In 1972 four filmmakers – Joanna Davis, Mary Pat Leece, Ron Peck and Wilf Thust – came together to set up a new film workshop and cinema on Roman Road in east London. The aim of Four Corners was to bring the craft of filmmaking to those who had previously been excluded from the practice. Its early films also turned the lens on diverse communities who had largely been ignored up until then, including East End working class women, Bangladeshis and London’s gay scene.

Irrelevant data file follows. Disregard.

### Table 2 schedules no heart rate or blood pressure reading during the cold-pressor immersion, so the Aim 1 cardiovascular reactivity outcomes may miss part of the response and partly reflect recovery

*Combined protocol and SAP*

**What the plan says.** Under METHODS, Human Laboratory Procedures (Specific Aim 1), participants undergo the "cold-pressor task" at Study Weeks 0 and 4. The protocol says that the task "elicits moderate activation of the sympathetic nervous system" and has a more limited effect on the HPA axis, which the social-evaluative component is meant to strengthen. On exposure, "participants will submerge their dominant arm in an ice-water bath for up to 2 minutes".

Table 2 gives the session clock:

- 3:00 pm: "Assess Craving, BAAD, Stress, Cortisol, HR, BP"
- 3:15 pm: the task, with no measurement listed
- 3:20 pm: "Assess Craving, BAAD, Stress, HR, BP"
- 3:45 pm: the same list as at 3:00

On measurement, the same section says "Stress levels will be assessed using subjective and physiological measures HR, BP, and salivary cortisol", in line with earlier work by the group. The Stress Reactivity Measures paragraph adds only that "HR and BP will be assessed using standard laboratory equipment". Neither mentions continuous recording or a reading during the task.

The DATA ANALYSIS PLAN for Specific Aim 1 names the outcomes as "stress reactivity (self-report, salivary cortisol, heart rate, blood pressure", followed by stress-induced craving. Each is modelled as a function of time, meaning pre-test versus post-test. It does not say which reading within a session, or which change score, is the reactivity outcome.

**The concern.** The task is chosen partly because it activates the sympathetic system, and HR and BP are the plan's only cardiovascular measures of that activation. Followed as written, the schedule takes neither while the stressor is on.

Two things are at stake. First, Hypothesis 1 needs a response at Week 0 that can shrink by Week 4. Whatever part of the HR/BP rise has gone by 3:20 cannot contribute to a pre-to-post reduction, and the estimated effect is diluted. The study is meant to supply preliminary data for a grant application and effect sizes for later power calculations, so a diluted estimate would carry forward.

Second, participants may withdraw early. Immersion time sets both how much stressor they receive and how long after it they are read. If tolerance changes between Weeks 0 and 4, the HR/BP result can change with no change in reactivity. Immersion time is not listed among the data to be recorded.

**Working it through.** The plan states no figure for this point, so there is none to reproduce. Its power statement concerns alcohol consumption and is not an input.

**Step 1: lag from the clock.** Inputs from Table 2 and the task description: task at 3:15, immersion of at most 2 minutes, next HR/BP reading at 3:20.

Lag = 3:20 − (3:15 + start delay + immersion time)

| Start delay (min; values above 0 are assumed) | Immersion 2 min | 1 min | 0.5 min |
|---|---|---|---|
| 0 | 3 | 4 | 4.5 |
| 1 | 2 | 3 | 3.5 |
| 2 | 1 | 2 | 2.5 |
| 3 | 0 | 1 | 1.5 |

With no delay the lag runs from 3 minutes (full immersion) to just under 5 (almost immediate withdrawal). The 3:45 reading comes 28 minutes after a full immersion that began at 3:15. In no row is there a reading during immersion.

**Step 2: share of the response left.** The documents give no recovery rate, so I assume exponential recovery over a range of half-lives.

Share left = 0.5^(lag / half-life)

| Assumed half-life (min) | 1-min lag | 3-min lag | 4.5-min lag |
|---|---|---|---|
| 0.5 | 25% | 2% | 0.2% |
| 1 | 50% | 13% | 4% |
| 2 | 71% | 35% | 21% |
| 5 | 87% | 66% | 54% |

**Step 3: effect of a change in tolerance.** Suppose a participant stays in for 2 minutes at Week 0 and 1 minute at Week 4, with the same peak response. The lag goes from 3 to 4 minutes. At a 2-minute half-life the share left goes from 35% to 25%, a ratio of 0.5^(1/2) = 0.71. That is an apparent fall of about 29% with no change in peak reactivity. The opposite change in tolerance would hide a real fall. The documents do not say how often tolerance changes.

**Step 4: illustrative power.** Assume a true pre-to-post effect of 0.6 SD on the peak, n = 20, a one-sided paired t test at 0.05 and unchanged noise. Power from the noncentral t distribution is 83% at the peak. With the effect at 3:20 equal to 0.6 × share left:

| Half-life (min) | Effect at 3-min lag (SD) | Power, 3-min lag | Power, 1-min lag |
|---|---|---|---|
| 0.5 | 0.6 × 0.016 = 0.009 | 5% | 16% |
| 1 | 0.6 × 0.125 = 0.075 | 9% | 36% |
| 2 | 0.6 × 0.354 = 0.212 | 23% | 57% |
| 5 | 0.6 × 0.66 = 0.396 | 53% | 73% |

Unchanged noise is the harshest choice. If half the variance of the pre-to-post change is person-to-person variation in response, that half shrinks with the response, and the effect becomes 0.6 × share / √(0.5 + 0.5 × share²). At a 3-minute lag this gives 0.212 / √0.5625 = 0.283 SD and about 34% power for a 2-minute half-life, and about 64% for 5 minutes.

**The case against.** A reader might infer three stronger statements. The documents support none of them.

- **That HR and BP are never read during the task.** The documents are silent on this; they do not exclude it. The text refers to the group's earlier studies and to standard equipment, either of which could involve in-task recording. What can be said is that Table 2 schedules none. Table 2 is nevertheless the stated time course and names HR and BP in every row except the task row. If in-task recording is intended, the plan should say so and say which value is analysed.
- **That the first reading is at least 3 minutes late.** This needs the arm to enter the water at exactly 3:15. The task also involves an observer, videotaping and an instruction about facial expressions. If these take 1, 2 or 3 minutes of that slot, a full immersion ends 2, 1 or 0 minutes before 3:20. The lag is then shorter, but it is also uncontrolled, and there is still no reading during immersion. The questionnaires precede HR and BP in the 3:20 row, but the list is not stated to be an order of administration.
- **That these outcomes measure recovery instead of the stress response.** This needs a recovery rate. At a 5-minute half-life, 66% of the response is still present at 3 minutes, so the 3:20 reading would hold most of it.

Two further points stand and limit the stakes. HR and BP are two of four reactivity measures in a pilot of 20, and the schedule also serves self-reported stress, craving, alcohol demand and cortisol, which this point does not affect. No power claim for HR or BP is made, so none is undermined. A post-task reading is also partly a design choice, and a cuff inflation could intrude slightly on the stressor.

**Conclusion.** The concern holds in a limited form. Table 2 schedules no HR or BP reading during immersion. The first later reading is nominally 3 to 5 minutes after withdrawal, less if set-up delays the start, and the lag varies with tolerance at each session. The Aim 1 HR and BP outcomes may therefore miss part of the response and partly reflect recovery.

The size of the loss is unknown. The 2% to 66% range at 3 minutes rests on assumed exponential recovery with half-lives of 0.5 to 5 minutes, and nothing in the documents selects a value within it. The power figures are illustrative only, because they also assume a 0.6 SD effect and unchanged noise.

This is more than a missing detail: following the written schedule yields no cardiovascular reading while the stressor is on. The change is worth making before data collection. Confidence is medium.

Around the same time, a workshop and gallery called The Half Moon Photography Workshop (later known as Camerawork) opened up two doors down from Four Corners on Roman Road. They began publishing Camerawork magazine in 1976, with a focus on demystifying and democratising the practice of photography. It became known for its visual commentary on the political and social upheavals of the time such as The Troubles in Ireland, and working with renowned photographers such as Martin Parr and Chris Steele-Perkins.
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